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PA: Bear paw found in York County could mean illegal hunting

June 21, 2010

Bear paw found in York County could mean illegal hunting

The severed rear paw of an American black bear was found in a Springfield Township neighborhood Tuesday, prompting state game officials to launch an investigation into what appears to be an unlawful slaying.

The paw, found on a road and turned over to officials, appeared to have been sawed off, said Chad Eyler, a wildlife conservation officer with the state's Game Commission.

Bear paws, gall bladders, penises, skulls and other parts are illegally sold on the wildlife black market for collectors of exotic trophies and for use in traditional medicine overseas, he said. Gall bladders can fetch between $5,000 and $10,000 on the black market, he said.

The crudely severed paw is a possible indication that the bear was divided into parts, an indication of possible illegal activity, Eyler said.

"When you start splitting a black bear apart, the price ranges ... are comparable to the illegal drug trade," he said. "Finding just a paw, we are curious about where the rest of the parts are."

Hunting bears is legal only during bear season in November. Adding to Eyler's suspicion regarding the recent finding is the coinciding migration of American black bears through York County, he said. Black bears aren't generally found in York during the rest of the year, though they move through the area in spring, he said.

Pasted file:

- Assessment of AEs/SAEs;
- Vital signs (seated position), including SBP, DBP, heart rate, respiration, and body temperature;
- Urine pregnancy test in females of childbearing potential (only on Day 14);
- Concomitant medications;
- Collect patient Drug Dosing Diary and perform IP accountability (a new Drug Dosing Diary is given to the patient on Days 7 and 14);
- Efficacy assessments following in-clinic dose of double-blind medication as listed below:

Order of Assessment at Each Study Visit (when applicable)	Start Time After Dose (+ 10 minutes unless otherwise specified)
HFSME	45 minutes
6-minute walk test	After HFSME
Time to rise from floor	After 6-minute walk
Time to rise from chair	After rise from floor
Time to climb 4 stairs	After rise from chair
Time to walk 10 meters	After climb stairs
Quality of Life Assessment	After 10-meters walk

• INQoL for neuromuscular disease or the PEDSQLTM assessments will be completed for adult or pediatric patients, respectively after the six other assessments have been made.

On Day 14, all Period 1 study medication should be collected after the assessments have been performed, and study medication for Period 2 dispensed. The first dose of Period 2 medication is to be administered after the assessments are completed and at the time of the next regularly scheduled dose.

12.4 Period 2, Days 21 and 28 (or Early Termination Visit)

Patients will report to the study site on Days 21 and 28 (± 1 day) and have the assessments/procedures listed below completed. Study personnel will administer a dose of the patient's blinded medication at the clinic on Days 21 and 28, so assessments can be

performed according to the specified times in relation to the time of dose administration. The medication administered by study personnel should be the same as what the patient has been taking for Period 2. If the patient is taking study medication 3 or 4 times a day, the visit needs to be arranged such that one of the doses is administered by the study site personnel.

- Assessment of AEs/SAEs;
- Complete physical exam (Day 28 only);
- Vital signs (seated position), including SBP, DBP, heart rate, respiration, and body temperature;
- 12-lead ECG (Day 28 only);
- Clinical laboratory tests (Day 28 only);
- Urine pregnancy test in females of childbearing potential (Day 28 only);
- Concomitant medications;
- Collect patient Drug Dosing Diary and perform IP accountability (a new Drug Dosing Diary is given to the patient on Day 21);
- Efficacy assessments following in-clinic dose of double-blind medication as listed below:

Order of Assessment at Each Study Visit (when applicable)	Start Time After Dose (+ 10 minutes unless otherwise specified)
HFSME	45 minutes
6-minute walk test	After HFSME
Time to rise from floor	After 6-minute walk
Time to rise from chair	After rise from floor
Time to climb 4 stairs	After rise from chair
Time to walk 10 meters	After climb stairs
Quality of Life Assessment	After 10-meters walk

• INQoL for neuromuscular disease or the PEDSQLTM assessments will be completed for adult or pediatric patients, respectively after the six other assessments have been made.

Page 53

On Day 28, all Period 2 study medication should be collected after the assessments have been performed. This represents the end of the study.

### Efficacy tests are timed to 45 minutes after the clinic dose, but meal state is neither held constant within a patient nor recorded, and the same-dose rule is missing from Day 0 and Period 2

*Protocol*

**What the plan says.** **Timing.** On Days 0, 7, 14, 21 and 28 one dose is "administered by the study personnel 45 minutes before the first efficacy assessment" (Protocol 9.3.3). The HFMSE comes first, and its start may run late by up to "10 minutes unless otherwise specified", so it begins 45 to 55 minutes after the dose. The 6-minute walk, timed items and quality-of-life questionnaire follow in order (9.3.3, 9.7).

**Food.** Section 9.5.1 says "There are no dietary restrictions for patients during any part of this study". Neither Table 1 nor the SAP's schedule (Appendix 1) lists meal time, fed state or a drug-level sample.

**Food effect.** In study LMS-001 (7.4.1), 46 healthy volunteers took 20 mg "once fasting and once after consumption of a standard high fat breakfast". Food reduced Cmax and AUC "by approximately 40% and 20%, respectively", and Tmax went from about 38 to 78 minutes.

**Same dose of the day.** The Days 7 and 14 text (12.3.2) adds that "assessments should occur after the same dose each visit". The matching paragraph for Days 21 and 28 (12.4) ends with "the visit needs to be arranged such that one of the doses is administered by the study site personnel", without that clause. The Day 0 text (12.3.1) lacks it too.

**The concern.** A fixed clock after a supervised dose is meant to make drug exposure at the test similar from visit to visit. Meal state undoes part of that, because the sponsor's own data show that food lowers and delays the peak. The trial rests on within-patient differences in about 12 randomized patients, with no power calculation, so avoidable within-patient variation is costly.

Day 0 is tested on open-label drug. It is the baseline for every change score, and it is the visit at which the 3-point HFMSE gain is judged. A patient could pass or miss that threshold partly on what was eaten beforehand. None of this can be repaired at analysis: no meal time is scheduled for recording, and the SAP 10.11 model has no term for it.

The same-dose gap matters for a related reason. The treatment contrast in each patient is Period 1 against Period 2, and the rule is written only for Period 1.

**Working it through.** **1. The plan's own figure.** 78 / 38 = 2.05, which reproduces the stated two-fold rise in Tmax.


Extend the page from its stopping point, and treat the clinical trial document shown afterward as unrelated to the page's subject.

Last week, for example, officials captured and relocated a migrating young black bear that had wandered to Monaghan Township and was munching on seed from a bird feeder.

Found on road: The paw was found on a road by a citizen who turned it over to officials. Eyler said the road's name is not being released because it could hinder investigation.

There was early stage maggot growth on the paw, which indicates the paw had been exposed to the elements for between 24 and 26 hours, he said.

If officials find that a crime has been committed, the guilty party would face a fine, a summary offense, of at least $800, said Don Garner, information and education supervisor at the Game Commission.

He or she would also lose hunting privilege in Pennsylvania, he said.

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